The news at hand is about Ron Phillips wanting to donate his organs, DRC saying
Fie!and Governor Kasich saying
Hey, maybe we can save some lives here.As I said, I thought I was done - at least until they did or did not harvest and did or did not kill. Thing is, I'd forgotten about the internet.
So a few bits of background before we get to Messers Smith and Caplan and the point of this post.
- I don't know Ron Phillips. I've never represented him. I've never met him, never spoken to him on the phone or received a letter from him. I hear, from time to time, from friends and relatives of those on the row. Never a word about Phillips. I do know his lawyers, but I've never spoken to them about his crimes. Nor have I spoken with them about his desire to give away parts of his body.
- Phillips brutally raped and murdered Sheila Marie Evans, a three-year-old child. (I take it that he's factually guilty.) To describe what he did as reprehensible is to sugar-coat it.
- I don't think he should be executed. I don't think anyone should be executed. There are moral, philosophical, practical, and political reasons. We shouldn't do it to him, and we shouldn't do it for us. That's not because I offer any excuse. There is none.
Boswell quoted Dr. Johnson.
Depend upon it, sir, when a man knows he is to be hanged in a fortnight, it concentrates his mind wonderfully.And so it is that Ron Phillips said that he wanted to donate his kidney to his mother (who had kidney disease) and his heart to his sister (who had a heart condition). And while they were at it, he said, take the rest of me for whoever.
He wasn't asking for a reprieve. He figured they'd take the parts after they killed him.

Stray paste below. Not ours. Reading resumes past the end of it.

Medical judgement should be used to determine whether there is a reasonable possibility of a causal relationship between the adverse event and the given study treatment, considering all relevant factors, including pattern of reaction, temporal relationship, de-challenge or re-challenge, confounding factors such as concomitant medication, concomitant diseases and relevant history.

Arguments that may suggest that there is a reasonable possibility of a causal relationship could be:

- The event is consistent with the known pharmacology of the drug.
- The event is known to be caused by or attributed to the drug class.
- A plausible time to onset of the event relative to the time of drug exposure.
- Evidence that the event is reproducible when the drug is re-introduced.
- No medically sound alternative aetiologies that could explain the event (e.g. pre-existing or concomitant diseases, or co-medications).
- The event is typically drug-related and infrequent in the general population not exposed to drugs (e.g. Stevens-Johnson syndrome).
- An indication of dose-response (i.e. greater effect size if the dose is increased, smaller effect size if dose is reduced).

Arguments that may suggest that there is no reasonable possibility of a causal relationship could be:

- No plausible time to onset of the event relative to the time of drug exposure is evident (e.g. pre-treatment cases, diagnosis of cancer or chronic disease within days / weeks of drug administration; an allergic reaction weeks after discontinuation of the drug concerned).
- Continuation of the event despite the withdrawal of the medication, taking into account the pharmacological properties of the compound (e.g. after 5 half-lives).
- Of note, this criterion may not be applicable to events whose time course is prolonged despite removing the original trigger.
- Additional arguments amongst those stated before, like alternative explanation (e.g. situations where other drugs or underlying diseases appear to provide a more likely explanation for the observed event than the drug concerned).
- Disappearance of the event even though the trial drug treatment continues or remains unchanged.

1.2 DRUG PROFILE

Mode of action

Was it a cynical ploy for some last minute sympathy? Did he hope it would change the landscape and get him a stay, or even a life sentence (life sans heart would undoubtedly be measured in microseconds, but still)? Did he actually think, like dying Edmund in King Lear,
some good I mean to do,Did he hope that would somehow atone? That the family of Sheila Marie Evans would now believe him a good man? That the gates of heaven would open and he'd be welcomed with open arms and invited to sit on the right hand?
Despite of mine own nature.
Damned if I know.
What I do know is that there are concerns, legitimate moral concerns, with taking organs from the condemned. Might jurors be more inclined to sentence folks to die if they thought they were also including organ donation in the sentence? Can the offer of donation ever be fully voluntary when there's at least some chance, however small, that it might influence a clemency decision - or even lead to a reprieve? Are doctors somehow complicit in the execution if they take organs - either before or after?
And there are practical concerns involving logistics, the quality of the prospectively donated organs, possibly changing execution methodology, the willingness of some who might need organs to accept them, and, again, medical ethics.
I said the other day that all of those can be overcome or resolved with sufficient will. Vicki Werneke, a lawyer who does late-stage capital work in Ohio, commented on my last post.
I predict that ODRC will now have to develop procedures by which the guys on the row can make such requests, etc.Could be.
Anyway, that's where we were when the ethicists weighed in. They said all the things I'd mentioned.
- Jurors might see it as a "perverse incentive" to kill, said Dr. Brooke Edwards of the Mayo Clinic Transplant Center.
- It's almost impossible to see a donation as free from "coercion or consideration of personal gain," said Anne Paschke of the United Network for Organ Sharing.
Here’s the problem: The requested donation must be judged in the context in which it was made. This is not a truly freely chosen action. But for being condemned to die, there is no indication that he would have been willing to donate.